In a second embodiment having more than two signal channels, the channels may be arranged in at least two groups of two or more channels and the transmission spectrum of each group may comprise a first sequence of frequency bands occupied by first sub-channels of the respective channels in the corresponding group arranged in a predetermined order and a second sequence of frequency bands occupied by second sub-channels of these channels immediately following the first sequence and arranged in the same predetermined order.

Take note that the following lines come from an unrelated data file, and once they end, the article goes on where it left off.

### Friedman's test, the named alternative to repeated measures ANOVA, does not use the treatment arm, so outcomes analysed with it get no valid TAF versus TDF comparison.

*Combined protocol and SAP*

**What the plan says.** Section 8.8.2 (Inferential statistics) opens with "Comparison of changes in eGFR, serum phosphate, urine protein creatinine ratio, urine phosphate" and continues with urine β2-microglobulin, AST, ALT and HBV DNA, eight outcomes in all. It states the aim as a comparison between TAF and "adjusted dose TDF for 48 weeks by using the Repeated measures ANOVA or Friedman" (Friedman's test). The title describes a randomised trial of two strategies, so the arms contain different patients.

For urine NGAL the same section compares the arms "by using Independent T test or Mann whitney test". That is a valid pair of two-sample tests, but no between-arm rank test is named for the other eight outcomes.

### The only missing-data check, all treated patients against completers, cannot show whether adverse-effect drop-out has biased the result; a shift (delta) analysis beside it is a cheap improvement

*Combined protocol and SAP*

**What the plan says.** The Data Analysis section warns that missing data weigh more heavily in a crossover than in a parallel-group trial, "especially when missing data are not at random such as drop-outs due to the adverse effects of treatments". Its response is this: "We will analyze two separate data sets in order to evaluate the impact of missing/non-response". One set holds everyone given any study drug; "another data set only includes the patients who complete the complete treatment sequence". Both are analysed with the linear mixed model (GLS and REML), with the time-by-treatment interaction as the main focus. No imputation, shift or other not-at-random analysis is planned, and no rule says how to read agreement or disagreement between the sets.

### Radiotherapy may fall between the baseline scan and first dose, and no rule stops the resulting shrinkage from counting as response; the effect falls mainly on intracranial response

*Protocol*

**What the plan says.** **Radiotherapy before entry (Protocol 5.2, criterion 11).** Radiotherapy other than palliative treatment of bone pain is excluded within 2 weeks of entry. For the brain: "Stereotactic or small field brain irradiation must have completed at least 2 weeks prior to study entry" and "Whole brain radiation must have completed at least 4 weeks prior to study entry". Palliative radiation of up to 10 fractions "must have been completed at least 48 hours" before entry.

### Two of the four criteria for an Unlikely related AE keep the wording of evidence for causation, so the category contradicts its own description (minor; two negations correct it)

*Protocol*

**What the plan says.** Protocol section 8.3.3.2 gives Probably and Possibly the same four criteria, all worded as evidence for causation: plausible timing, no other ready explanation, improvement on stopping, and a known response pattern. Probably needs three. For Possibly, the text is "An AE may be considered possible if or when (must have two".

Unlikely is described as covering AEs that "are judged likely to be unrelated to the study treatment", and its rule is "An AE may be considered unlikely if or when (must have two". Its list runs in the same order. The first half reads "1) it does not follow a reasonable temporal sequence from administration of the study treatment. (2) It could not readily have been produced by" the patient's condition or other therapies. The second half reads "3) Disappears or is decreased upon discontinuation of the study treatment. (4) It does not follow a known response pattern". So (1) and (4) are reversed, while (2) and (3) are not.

According to another aspect of the present invention there is provided a transmitter for use in a radio system in accordance with the present invention, the transmitter comprising means for dividing of an input signal into first and second complementary signals, means for translating said complementary signals to first and second sub-channels, respectively, which sub-channels occupy mutually different frequency bands which are situated symmetrically with respect to the transmitter carrier frequency. The translating means may comprise means for modulating said complementary signals onto first and second sub-carriers the frequency of each of which is separated from the carrier frequency by half the sub-channel separation frequency, means for obtaining the sum of and the difference between the outputs of the modulating means, means for producing a relative 90 degree phase-shift between the resulting sum and difference signals, means for frequency translating-up the relatively phase-shifted signals using quadrature related carrier signals, and means for combining the frequency translated signals.